Live-blogging the Fifteenth Amendment: January 7 and 11, 1869
January 7: Remarks by Rep. Benjamin M. Boyer, Democrat from Pennsylvania:
Mr. Chairman, the issues supposed to have been settled by the election of General Grant to the Presidency formed the subject of an elaborate speech by the honorable gentleman from Maine [Mr. Blaine] a few days before the adjournment of the Congress for the holidays* in December….. I propose to make [a few brief remarks] upon this the first occasion I have had for reply. [*Note: oh noes! The War on Christmas in 1869!]
The late Presidential election decided, of course, that the Republican Party should continue to administer the government through the elected Chief Magistrate of their own choice and a majority of the Forty-First Congress. But it settled scarcely anything else ….
The gentleman lays it down as an inevitable consequence of General Grant’s election that negro suffrage must be accepted as a permanent establishment in the southern States, ‘and at no distant day throughout the entire Union.’ Yet if negro suffrage, which is the very corner-stone of the entire Radical reconstruction, had been divested of all other issues and had been fairly submitted to a vote of the whole people, what man acquainted with the national sentiment will deny that its defeat would have been overwhelming? No other proof is needed to establish this proposition than the decisive vote upon this question when lately presented by itself in several of the great Republican States of the North and the continued exclusion of negroes from the polls in nearly all of them?
It is said, however, that negro suffrage ‘is of necessity conceded as one of the essentials of reconstruction.’ But has the Radical policy of reconstruction itself been so approved and established that it can never be disturbed by future elections? Is there nothing to be apprehended from the continual violation of natural laws and a possible collision of races? Are the reconstruction laws themselves so firmly entrenched upon constitutional grounds that a general revulsion of feeling upon the superior race might not find a ready excuse for sweeping from its foundations the whole work of Radical reconstruction?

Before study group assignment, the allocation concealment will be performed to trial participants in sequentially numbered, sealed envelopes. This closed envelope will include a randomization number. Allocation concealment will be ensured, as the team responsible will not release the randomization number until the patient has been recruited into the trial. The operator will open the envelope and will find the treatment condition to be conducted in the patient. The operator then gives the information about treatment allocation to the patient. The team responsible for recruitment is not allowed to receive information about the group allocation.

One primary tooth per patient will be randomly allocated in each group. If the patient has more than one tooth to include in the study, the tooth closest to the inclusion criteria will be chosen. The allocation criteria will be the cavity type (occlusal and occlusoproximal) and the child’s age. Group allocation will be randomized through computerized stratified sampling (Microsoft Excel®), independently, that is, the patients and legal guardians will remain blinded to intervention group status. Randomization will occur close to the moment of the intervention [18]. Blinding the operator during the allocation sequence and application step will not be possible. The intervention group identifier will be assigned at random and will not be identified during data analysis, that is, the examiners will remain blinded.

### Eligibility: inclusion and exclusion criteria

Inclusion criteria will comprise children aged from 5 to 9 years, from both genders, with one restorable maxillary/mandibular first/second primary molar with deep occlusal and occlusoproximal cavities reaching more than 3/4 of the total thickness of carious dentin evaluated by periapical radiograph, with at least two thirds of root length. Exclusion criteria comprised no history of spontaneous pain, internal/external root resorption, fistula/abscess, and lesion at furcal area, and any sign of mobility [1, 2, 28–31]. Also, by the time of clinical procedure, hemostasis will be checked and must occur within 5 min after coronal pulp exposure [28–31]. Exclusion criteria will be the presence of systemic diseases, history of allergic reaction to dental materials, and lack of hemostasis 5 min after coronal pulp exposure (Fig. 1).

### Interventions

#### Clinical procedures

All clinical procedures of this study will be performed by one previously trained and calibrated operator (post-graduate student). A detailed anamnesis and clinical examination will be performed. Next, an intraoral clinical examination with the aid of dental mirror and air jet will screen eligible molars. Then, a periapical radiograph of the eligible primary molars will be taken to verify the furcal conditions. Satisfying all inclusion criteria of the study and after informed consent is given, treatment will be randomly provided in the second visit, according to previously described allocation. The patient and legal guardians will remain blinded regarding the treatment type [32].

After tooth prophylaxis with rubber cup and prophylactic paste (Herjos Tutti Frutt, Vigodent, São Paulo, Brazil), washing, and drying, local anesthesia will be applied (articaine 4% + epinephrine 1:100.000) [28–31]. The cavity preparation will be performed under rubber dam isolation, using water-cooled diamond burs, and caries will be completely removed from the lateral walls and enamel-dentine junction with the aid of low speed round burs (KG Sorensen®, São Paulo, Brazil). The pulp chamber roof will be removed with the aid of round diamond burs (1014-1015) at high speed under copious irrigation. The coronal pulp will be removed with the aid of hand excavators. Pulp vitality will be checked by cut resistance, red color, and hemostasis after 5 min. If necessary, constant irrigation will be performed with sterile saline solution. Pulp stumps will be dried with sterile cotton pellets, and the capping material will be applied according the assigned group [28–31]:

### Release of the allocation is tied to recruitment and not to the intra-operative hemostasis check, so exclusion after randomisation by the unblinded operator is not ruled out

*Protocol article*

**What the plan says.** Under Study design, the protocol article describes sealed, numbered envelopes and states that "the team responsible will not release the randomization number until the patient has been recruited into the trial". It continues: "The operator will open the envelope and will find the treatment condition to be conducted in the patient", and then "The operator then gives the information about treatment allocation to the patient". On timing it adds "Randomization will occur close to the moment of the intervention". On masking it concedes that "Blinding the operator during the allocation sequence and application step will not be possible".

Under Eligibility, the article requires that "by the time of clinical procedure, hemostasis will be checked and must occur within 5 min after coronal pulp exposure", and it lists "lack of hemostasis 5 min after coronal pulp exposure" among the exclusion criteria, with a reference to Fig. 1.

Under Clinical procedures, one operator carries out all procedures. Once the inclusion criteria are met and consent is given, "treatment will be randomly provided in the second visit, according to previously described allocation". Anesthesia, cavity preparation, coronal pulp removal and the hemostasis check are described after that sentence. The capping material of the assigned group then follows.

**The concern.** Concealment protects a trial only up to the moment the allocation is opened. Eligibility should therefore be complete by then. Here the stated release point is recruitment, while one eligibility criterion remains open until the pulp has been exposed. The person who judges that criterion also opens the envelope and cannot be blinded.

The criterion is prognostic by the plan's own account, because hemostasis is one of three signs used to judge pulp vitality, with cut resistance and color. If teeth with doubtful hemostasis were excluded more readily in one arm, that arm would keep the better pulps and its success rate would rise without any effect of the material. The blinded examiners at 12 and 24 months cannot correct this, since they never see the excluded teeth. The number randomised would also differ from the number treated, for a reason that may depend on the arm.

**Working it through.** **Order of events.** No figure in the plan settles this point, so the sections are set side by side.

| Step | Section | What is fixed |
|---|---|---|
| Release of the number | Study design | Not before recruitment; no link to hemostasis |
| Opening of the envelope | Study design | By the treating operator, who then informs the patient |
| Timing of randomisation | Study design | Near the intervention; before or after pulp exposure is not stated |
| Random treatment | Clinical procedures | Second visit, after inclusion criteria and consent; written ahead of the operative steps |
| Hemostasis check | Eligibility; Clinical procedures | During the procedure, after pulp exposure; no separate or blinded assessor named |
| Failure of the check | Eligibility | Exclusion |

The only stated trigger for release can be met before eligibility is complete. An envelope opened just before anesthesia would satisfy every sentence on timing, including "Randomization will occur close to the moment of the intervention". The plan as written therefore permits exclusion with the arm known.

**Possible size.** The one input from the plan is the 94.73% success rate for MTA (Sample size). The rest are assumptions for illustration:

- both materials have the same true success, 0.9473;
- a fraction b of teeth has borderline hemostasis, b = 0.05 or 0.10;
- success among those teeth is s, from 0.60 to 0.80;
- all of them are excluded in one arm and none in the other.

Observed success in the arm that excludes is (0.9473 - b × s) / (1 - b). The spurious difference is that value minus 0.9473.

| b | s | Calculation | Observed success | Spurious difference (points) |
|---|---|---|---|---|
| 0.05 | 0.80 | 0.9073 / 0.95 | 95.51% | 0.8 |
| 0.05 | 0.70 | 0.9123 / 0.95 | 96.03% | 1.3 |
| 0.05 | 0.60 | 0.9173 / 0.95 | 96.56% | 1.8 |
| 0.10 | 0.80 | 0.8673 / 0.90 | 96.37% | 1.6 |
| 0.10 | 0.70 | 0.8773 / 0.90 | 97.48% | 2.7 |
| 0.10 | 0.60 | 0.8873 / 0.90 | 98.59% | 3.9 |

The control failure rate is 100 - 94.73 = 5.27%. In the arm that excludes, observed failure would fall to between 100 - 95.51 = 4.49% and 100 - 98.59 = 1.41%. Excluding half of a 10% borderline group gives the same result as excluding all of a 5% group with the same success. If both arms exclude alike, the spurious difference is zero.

…. Those caricatures of republican government imposed by the stranger and the negro upon the disenfranchised white race of the South had become abhorrent to the public mind of the North long before the late presidential election….
Congressional Globe, 40th Congress, 3rd Session, pp. 269-270
This speech was a response to that of Rep. James Blaine on December 10, 1868, previously reported in this series. Of course, with 150 years of hindsight, we can see that Boyer’s prognostication was accurate: as soon as the opportunity presented itself, “a ready excuse for sweeping from its foundations the whole work of Radical reconstruction” was found and was adopted as the law of the land by the Supreme Court.
January 11: Congressman George S. Boutwell (shortly thereafter to become Pres. Grant’s Treasury Secretary):
I desire for a moment to get the attention of the House to a report from the Judiciary Committee of a joint resolution proposing an amendment to the Constitution of the United States, and also a bill as a substitute [for a prior House bill] …
Sec. I. The right of any citizen of the United States to vote shall not be denied or abridged by the United States or any State by reason of the race, color, or previous condition of slavery of any citizen or class of citizens of the United States.
Sec. 2. The Congress shall have the power to enforce by proper legislation the provisions of this article.
Congressional Globe, 40th Congress, 3rd Session, pp. 285-286.
Unfortunately, no record exists of the debates or deliberations of the Judiciary Committee. But here we see that the expansive “right to vote” proposals have been set aside in favor of the more limited “no discrimination based on race” language that was ultimately adopted.